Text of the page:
Office Design

How to Write a Good Job Description

David Spence
November 26th, 2014

A Guide for Writing a Clear and Concise Job Description

ID-100111821Monday’s blog discussed the different ways facilities managers can attract young talent to their organizations. Today’s blog will take an in-depth look at a basic component of the recruitment process: the job description. Whether you’re hoping to attract an intern or a seasoned professional, it’s important that a job description be accurate and well-written. But what should a good job description include? What should be avoided? Let’s look at some of its most important elements.

1.) Title

The position’s title should give an applicant a good idea of what the job entails. For example, the title “Vice President of Facilities Management” tells a job seeker that you’re looking for an experienced professional, not an entry- or mid-level individual.

Of course, the title is only one part of the total job equation, but it can indicate in just a few words the kind of candidate you’re looking for. Just be sure to choose a title that matches with the kind of experience you want; if you give a title that sounds higher-level than the job actually is, you could miss out on some great candidates who may think they’re not qualified.

2.) Duties

Many companies tend to go overboard with job duties and include too many. This makes it less likely that a candidate will read the entire description. While it’s a good idea to present as accurate a picture of the job as possible, lengthy job descriptions could make an applicant feel unqualified or simply overwhelmed.

Think of the main responsibilities the job will involve, and try to boil them down into no more than ten items.

RecruitLoop recommends that each item “be outcome-based, containing an action, an object and a purpose.” If you were hiring a facilities coordinator who would be researching outside service providers, for example, one such listing could be “researches potential contractors to ensure high-quality, cost-efficient service.”

3.) Skills and Qualifications

Here it’s important to think about which skills and qualifications are required, and which are good to have but not absolutely necessary. Are you looking for particular certifications? Should a candidate be experienced with HVAC, electrical systems or certain types of equipment? What computer skills do they need? Are you looking for a certain number of years in the field? While you work through these questions, it’s helpful to think about which skills can be developed over time, and which ones are must-haves.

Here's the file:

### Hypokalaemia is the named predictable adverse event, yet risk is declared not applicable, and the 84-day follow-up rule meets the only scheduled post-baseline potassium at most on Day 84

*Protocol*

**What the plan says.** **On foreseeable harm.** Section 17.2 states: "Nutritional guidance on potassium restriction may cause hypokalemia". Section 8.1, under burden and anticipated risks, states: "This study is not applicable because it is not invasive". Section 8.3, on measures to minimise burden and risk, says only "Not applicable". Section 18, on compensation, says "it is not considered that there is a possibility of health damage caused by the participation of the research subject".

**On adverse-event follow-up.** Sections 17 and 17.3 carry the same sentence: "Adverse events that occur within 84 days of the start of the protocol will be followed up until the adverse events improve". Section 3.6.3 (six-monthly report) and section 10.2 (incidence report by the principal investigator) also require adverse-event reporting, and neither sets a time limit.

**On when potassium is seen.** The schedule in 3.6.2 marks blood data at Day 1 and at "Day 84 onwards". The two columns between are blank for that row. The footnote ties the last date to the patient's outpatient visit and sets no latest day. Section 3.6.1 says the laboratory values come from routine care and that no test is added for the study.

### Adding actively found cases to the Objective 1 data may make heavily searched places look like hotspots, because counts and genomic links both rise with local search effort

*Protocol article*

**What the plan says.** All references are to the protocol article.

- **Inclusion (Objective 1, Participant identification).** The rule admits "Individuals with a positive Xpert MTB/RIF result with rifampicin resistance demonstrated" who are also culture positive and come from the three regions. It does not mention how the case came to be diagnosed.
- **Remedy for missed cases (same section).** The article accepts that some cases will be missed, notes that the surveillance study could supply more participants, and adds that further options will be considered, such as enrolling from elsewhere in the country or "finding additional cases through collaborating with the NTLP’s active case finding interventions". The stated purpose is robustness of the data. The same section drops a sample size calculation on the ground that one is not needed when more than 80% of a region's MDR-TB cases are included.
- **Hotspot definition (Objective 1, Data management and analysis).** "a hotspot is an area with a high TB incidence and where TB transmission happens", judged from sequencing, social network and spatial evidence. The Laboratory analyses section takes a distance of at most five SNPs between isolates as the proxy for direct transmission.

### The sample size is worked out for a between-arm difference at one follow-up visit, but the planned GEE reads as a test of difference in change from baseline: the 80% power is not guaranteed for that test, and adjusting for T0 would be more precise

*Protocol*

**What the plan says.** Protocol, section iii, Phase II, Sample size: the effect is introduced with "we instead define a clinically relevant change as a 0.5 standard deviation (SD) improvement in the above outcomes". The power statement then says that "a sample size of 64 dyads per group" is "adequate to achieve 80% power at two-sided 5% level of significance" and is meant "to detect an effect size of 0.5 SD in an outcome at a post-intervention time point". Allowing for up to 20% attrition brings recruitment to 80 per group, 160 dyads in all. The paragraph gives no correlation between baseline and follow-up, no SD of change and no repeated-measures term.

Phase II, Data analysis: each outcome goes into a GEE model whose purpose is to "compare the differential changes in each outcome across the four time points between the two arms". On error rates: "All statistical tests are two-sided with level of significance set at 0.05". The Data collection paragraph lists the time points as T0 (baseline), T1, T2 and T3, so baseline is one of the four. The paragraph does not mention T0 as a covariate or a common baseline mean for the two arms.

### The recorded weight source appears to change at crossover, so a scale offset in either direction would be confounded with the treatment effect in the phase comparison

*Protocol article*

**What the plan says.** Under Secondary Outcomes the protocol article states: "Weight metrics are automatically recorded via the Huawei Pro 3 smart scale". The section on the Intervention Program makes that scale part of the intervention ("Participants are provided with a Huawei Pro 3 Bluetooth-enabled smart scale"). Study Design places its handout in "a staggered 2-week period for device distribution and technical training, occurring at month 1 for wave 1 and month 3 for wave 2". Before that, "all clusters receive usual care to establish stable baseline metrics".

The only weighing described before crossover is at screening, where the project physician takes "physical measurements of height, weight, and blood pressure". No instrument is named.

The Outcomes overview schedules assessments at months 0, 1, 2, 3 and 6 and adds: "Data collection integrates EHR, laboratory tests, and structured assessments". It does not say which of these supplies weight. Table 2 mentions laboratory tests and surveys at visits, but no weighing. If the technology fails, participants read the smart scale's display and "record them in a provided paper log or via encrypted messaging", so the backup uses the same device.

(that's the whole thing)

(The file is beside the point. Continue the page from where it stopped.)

4.) Supervisors and direct reports

Besides duties and required skills, the relationships involved can also give candidates a clearer picture of the job. Will they be working closely with a supervisor, or will they be more independent? Will they have other people reporting to them, or will they be joining a team? If they will be working with other people on a regular basis, specify which ones and how much collaboration will be involved.

5.) Company Overview

According to American Express Open Forum, the description should also include a brief overview of the company: its mission, values, culture, etc.

This is particularly helpful if you choose to list on job search sites, rather than linking to the posting on your company website. With this information, candidates can get a good feel for the organization and decide whether it’s a good personal fit for them.

For instance, someone who enjoys working with medium-sized companies may not be interested in a job at an enterprise-level business. And you may not have the time to weed out this type of candidate from the ones who really are interested, so including that information on the front end is important.

It’s also important to note that even when you follow these steps to a tee, you may still receive applications from candidates who are unqualified. But even so, taking the time to write a clear, specific job description can help attract good candidates who do have the right experience and qualifications.
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